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April 1, 2014

It’s the worst phrase in the English language (unless we consider “banter-bus”), but it appears it is squeaky bum time once more in the race for the Premier League title.

It also seems that some of the City fans’ bums have already gone past the squeaking phase, despite what was a good week for the team. Chelsea imploded for the second away match in a row, so in comparison to them the week has been overwhelmingly positive. After all, which of us City fans would not have taken four points from two tough away games? I would have bitten off your hand for that and perhaps the odd extra limb too.

The reason for negativity in some quarters is of course Liverpool, the juggernaut rolling on fuelled by their history and destiny and the Kop sucking the ball in the net and all that. City can’t compete (#sarcasm). The thing is, their week has been much, much easier. They had two home games, one against a team utterly out of form near the foot of the table and one against the most shambolic team in the league right now, a team whose league position could not be more deceptive. It is no surprise that Liverpool gained on City this week, nor is it a disaster. In fact, it could have been much worse.

Liverpool fans seem to think it’s in the bag, bravely singing about winning the league without fear of superstition/jinxes/other occult occurrences derailing their bid by predicting they may win something. City fans have been rather more negative, never wanting to express the possibility of a league title via the medium of group songs. Even when City won the league, I was horrified at the Champions scarves being proudly adorned by many outside the ground prior to the QPR game. This was a level of cockiness and bravado in fans that I had not witnessed before and I will admit – I didn’t like it. As it turned out, it was their fault we almost messed it up. Liverpool fans would do well to take this on board.

But back to the run-in. The fact is that City have got through two of their really tricky four away games remaining resulting in the situation that they will go clear at the top if they win their two highly winnable games in hand at home to Sunderland and Aston Villa. The problem is that City are always playing catch-up. Some might argue it is better to have the points on the board and what’s more, Liverpool are certainly on a roll.

But for defeat at Anfield to be really disastrous there is the assumption that Liverpool are to continue winning every game until the season-end. They are capable of this, but it would mean pulling off the longest run of consecutive victories in Premier League history, fourteen in total. If they do that, then good luck to them, they deserve the title, especially as it will include defeating their two title rivals along the way. It only takes an injury to the likes of Suarez though for the whole picture to change once more.

The bookies see things rather differently to the pessimistic minority of Citizens. City are still odds-on to win the title, with Liverpool 15/8 and remarkably Chelsea can be backed at 8/1 despite the fact that yesterday afternoon they headed the table. The most important factor of all though is that you can’t predict these things, thus making this whole article redundant. No one could have envisaged that Chelsea would sandwich a 6-0 hammering of Arsenal with defeats to Aston Villa and Crystal Palace.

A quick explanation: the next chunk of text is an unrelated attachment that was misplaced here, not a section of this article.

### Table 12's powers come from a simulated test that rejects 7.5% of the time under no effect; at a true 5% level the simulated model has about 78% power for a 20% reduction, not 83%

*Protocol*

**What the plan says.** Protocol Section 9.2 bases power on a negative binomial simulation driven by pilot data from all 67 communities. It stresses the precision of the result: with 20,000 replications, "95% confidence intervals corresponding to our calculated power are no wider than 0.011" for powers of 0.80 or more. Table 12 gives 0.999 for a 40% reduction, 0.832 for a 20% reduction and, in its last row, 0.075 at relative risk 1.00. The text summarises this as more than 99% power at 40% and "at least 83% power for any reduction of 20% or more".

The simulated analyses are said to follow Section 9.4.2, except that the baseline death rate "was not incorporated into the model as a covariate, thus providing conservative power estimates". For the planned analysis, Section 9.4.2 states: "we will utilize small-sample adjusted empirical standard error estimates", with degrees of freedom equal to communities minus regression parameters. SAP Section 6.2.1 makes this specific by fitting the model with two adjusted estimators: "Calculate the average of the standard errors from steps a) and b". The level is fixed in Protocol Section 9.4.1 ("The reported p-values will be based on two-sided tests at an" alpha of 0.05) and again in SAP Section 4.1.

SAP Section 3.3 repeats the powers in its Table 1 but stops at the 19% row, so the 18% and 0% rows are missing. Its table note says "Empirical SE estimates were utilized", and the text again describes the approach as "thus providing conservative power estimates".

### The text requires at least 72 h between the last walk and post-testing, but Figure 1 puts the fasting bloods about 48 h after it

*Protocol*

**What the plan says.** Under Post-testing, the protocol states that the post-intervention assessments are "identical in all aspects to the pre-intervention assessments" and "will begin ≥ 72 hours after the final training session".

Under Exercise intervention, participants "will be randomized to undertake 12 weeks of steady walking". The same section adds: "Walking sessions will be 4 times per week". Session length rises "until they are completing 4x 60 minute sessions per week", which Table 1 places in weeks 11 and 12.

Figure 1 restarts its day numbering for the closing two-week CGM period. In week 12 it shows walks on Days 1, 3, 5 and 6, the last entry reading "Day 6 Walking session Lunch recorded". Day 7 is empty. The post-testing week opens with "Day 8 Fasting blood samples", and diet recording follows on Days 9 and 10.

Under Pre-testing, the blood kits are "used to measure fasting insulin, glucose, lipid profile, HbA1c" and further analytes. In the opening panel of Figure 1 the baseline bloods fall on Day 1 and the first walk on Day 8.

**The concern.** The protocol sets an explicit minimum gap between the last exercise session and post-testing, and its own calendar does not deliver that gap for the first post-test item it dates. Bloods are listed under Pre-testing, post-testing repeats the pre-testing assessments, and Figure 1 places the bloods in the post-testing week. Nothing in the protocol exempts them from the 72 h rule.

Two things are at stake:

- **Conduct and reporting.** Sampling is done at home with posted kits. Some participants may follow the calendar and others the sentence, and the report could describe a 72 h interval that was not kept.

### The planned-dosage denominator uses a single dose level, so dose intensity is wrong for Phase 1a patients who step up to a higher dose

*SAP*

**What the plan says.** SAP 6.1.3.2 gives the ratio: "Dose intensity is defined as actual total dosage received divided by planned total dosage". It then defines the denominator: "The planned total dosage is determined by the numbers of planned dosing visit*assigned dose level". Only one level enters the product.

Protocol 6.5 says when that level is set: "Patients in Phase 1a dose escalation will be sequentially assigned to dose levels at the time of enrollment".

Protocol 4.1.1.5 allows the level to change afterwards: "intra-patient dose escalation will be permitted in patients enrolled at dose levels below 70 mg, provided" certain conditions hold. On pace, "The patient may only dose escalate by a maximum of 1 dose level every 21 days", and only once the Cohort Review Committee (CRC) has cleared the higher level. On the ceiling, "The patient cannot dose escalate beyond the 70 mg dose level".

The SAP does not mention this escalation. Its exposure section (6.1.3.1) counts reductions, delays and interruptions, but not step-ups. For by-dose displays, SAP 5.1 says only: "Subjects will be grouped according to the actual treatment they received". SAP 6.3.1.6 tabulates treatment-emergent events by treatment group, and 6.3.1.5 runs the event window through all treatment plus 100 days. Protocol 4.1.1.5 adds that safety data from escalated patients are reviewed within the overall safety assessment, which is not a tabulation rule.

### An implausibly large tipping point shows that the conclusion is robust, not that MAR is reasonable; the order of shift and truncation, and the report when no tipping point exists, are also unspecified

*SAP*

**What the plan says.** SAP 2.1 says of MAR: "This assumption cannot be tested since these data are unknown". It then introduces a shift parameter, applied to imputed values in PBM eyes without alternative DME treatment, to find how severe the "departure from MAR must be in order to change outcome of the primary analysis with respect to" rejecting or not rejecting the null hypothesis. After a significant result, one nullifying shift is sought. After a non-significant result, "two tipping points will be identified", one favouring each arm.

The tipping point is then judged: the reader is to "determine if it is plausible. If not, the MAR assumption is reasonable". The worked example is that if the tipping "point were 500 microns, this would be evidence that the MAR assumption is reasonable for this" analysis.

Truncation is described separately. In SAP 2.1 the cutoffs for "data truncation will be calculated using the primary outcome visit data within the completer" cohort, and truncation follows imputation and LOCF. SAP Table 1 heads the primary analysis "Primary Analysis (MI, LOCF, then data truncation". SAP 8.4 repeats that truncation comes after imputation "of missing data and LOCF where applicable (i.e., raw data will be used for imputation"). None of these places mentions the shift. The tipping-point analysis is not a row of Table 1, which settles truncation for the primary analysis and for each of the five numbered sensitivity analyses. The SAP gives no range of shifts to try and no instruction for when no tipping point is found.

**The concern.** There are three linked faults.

You can over-analyse too. At the weekend I found myself considering how Crystal Palace’s victory over Chelsea was a double bonus as it could mean they are safe from relegation by the time they play City, thus meaning they may not try as hard. Likewise, if West Ham could somehow defeat Liverpool next week. By defeating Sunderland this week ,West Ham are virtually safe from relegation and thus can play with more freedom and less pressure, which by my calculations makes them 7% more likely to defeat Liverpool. When looking at City’s fixtures though, by worrying about the “big” games like Liverpool and Everton away, there is a danger of overlooking the threat posed by the aforementioned Crystal Palace or a dangerous Southampton next week.

This race to the line was fairly predictable. It was widely acknowledged at the beginning of the season that this could be a very interesting season indeed. City and United would be title-contenders once more (ahem), Spurs had spent £100m strengthening the side after the departure of Gareth Bale, Arsenal and Chelsea would fight for the title as always, whilst Liverpool and Everton would be looking to push on and challenge for the Top Four. It hasn’t panned out quite as we all probably expected, but it has certainly been a fierce fight for the title and there will be further twists – that is guaranteed.

So in conclusion, let’s take it one game at a time, try and remain calm about something over which none of us has any influence over and enjoy the ride. Simple eh?

One Comment
  1. Graham Ward permalink

    I’ve got to admit, Howard…..I looked at the title of the article, and the date, and my initial thought was, I wonder if….. #sarcasm

    However, on reading the piece, my scepticism was misplaced.
    You’re correct, though, in your final thought. On reading your reaction to the QPR game in 2012, you might need your headache pills prior to, and during the conclusion against West Ham mind!

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